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PNS Daily Newscast - November 13, 2019 


Public impeachment hearings in Washington; dreamers protest in Texas; roadless wilderness areas possibly at risk around the country; and an ozone indicating garden, at the North Carolina Governor's Mansion.

2020Talks - November 13, 2019 


Supreme Court hears DACA arguments, and likely will side with the Trump administration, but doesn't take up a gun manufacturer's appeal. Former SC Gov. Mark Sanford drops out of presidential race; and former President Jimmy Carter recovers from brain surgery.

Daily Newscasts

Imported Salmon Report – A Good Reason to Go Fishing

October 24, 2008

Boise, ID – What may be labeled fresh salmon, may also be served up with a side of parasites, bacteria and antibiotics. A report on salmon farming from the Pew Environment Group calls for increased oversight because of health risks, especially in fish from other countries.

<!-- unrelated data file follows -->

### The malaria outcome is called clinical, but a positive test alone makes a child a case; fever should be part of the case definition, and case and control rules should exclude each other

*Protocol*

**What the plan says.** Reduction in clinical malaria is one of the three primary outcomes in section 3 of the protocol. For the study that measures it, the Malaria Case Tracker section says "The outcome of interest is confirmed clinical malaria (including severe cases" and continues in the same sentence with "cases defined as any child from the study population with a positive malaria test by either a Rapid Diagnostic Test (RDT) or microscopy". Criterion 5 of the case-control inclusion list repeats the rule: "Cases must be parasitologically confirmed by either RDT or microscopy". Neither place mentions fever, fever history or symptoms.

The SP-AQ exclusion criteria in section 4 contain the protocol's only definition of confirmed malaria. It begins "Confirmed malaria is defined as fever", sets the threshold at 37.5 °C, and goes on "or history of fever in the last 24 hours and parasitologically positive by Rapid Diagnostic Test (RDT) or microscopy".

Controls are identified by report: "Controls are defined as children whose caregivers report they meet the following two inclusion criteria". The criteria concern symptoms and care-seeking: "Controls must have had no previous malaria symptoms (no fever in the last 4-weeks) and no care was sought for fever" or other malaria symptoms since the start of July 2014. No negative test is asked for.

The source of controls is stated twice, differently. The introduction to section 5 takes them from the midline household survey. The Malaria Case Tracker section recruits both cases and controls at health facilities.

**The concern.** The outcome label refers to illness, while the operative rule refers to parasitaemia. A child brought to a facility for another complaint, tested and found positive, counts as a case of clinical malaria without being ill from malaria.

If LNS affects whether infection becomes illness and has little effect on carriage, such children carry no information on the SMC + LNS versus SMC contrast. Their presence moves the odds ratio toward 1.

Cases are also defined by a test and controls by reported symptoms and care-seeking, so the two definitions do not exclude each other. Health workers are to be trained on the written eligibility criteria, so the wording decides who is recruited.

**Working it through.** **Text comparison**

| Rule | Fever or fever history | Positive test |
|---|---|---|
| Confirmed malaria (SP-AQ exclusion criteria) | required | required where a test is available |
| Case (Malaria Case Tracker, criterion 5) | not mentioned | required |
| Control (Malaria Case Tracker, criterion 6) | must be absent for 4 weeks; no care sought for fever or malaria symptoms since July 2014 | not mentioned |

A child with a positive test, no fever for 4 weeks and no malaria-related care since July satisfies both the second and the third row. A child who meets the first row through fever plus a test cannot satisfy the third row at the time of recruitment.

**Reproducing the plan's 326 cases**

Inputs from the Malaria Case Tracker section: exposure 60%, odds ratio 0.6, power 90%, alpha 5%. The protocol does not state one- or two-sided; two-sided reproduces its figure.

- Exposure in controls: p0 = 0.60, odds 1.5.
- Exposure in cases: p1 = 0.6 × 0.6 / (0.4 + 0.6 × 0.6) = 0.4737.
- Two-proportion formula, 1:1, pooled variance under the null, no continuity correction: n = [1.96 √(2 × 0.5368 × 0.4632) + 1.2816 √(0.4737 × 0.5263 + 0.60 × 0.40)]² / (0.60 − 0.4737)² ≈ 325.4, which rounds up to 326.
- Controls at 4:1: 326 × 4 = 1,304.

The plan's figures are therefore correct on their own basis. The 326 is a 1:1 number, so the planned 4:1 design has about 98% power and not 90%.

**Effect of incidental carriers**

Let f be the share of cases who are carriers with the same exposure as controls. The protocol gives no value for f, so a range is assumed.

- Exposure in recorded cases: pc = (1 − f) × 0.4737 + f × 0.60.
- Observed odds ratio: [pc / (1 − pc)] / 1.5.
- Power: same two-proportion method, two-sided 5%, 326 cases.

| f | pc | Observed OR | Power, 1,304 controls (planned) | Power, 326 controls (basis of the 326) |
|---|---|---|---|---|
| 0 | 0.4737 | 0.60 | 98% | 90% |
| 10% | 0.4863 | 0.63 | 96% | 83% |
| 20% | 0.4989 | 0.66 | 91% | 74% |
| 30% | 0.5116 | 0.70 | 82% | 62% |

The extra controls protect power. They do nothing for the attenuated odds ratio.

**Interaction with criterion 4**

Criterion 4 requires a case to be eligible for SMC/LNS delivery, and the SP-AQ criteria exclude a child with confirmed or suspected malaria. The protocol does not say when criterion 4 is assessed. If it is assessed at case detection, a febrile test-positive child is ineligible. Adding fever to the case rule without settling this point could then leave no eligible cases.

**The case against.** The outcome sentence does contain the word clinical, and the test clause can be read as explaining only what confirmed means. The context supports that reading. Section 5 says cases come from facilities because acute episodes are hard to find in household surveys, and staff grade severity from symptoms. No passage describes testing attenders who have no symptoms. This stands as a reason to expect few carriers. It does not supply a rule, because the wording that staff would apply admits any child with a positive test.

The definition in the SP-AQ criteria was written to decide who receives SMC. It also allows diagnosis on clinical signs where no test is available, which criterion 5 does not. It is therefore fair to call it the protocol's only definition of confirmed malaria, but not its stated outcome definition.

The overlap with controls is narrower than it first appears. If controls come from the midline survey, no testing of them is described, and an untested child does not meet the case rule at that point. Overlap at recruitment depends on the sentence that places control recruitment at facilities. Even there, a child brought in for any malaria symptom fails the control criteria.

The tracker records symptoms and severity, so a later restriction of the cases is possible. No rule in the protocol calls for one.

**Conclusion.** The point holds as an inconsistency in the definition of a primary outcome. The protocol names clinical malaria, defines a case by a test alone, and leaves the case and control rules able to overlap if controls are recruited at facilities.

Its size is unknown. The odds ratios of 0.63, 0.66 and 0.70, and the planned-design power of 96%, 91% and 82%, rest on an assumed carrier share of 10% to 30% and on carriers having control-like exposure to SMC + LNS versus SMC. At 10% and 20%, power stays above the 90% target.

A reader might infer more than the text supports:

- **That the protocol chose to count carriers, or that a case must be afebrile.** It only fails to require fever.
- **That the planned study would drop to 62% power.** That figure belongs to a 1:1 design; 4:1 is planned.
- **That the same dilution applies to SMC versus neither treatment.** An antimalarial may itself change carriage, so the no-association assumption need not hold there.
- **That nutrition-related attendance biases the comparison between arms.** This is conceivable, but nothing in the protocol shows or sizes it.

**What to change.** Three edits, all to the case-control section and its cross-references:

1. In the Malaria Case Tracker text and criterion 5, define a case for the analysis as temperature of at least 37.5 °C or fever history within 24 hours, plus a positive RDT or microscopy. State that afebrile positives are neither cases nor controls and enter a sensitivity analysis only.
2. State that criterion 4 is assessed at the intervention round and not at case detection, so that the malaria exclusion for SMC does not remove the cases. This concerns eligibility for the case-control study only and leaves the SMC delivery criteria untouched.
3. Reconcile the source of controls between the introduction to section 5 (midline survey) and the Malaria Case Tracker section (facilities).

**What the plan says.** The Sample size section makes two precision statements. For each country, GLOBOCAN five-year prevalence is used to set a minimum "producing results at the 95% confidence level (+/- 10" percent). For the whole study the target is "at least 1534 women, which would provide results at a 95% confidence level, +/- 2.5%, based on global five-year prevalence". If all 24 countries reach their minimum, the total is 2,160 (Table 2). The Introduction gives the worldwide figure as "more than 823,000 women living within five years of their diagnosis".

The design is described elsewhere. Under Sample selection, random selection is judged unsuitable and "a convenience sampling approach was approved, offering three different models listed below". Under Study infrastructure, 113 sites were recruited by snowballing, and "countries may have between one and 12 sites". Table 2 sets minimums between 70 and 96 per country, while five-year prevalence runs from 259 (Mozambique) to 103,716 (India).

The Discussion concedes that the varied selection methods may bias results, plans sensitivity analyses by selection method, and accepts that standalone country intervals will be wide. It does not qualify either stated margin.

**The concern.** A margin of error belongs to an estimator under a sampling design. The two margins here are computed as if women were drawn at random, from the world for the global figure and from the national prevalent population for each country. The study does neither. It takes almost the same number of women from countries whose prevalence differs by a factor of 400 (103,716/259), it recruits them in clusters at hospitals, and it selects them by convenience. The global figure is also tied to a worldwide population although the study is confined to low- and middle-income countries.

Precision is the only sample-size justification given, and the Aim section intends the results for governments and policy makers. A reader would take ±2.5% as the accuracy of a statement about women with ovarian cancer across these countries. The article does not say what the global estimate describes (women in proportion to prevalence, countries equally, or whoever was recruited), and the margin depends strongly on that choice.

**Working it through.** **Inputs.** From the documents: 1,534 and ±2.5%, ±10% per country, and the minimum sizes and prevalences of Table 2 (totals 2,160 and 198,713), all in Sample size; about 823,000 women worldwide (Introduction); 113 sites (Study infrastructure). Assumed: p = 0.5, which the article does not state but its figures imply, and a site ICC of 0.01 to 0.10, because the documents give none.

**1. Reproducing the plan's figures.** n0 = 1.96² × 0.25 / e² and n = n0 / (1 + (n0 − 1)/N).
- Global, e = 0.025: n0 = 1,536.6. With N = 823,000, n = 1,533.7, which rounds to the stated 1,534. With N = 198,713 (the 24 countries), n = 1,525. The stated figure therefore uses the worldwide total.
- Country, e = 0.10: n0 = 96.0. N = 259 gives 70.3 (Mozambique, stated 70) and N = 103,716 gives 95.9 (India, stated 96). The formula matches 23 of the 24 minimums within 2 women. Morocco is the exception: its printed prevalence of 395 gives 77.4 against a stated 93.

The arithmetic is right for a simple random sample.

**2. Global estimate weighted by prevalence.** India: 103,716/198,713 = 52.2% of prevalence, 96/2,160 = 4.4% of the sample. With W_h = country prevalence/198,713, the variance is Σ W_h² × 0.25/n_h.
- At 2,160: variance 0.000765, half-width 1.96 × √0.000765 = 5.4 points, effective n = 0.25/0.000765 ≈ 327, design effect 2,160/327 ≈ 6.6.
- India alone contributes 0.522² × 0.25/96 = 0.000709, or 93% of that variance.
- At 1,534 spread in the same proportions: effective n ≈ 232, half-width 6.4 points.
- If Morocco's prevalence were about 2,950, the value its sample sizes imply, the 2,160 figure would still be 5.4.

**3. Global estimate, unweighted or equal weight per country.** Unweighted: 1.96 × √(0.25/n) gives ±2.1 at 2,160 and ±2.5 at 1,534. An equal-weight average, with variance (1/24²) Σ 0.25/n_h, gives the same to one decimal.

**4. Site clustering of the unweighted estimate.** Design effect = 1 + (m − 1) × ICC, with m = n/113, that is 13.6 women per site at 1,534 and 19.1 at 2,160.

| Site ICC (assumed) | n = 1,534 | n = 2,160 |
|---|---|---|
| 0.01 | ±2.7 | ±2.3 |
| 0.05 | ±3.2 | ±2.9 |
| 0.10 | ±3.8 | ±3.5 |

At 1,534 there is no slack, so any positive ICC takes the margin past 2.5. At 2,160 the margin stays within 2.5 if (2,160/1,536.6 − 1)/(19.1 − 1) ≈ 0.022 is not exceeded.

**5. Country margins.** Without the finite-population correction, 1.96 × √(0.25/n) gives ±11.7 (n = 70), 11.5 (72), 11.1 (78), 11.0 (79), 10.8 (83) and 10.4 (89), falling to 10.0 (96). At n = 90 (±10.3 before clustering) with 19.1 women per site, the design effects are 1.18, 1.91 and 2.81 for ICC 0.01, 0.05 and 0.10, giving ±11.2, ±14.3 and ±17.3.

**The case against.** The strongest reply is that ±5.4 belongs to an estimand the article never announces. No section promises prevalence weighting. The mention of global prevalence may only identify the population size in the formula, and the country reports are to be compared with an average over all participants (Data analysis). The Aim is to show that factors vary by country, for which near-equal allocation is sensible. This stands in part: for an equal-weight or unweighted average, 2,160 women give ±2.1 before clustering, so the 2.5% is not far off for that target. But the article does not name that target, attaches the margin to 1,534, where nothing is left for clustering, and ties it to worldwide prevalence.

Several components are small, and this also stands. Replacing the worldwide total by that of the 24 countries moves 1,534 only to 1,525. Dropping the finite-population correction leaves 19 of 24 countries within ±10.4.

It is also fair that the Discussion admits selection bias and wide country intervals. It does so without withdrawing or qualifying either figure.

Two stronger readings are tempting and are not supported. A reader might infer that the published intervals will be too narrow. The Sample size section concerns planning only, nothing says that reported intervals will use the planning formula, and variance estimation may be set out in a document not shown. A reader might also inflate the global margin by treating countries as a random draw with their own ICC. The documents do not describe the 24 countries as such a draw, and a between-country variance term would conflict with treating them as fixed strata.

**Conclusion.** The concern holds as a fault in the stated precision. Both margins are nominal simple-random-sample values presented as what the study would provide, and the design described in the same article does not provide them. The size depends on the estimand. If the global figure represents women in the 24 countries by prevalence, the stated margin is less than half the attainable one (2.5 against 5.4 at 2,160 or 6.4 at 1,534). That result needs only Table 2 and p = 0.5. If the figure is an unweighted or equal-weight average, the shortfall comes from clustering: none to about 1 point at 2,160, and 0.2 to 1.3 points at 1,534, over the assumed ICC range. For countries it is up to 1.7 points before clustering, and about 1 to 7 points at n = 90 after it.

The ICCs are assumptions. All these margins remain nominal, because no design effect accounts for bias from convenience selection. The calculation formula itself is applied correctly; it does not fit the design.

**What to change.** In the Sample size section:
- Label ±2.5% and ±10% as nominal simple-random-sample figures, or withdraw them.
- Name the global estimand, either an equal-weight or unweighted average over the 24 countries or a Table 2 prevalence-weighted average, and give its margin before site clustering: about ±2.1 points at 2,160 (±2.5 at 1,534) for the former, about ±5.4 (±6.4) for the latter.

Salmon is popular in Idaho, and for those who can't catch their own, farmed salmon is readily available. However, the study shows those fish commonly contain high levels of antibiotics and toxins, rendering them unhealthy to eat.

William Hubbard, retired associate commissioner for the Food and Drug Administration, says only a fraction of a percentage of imported salmon is safety-checked, while an even-smaller fraction of overseas processing facilities and farms are ever inspected by the FDA.

"Despite the fact that FDA has often found seafood contaminated by illegal drugs, bacteria, and filth, the program has not been strengthened in recent years. It's getting weaker."

FDA food safety funding is not keeping up with the burgeoning amount of imported salmon and other seafood, according to Hubbard.

"FDA is incapable of testing it and inspecting it. Most of our seafood is coming into the country essentially unchecked by the FDA."

The FDA has stated in the past that seafood safety inspections do follow agency guidelines.

Salmon farming practices also can damage nearby rivers and oceans because of waste discharge, says Hubbard, since sickened farm fish can escape and spread disease. The report points to farmed salmon from Chile as having the most problems.

More information available at www.puresalmon.org.

Deborah Smith/Elizabeth Grattan, Public News Service - ID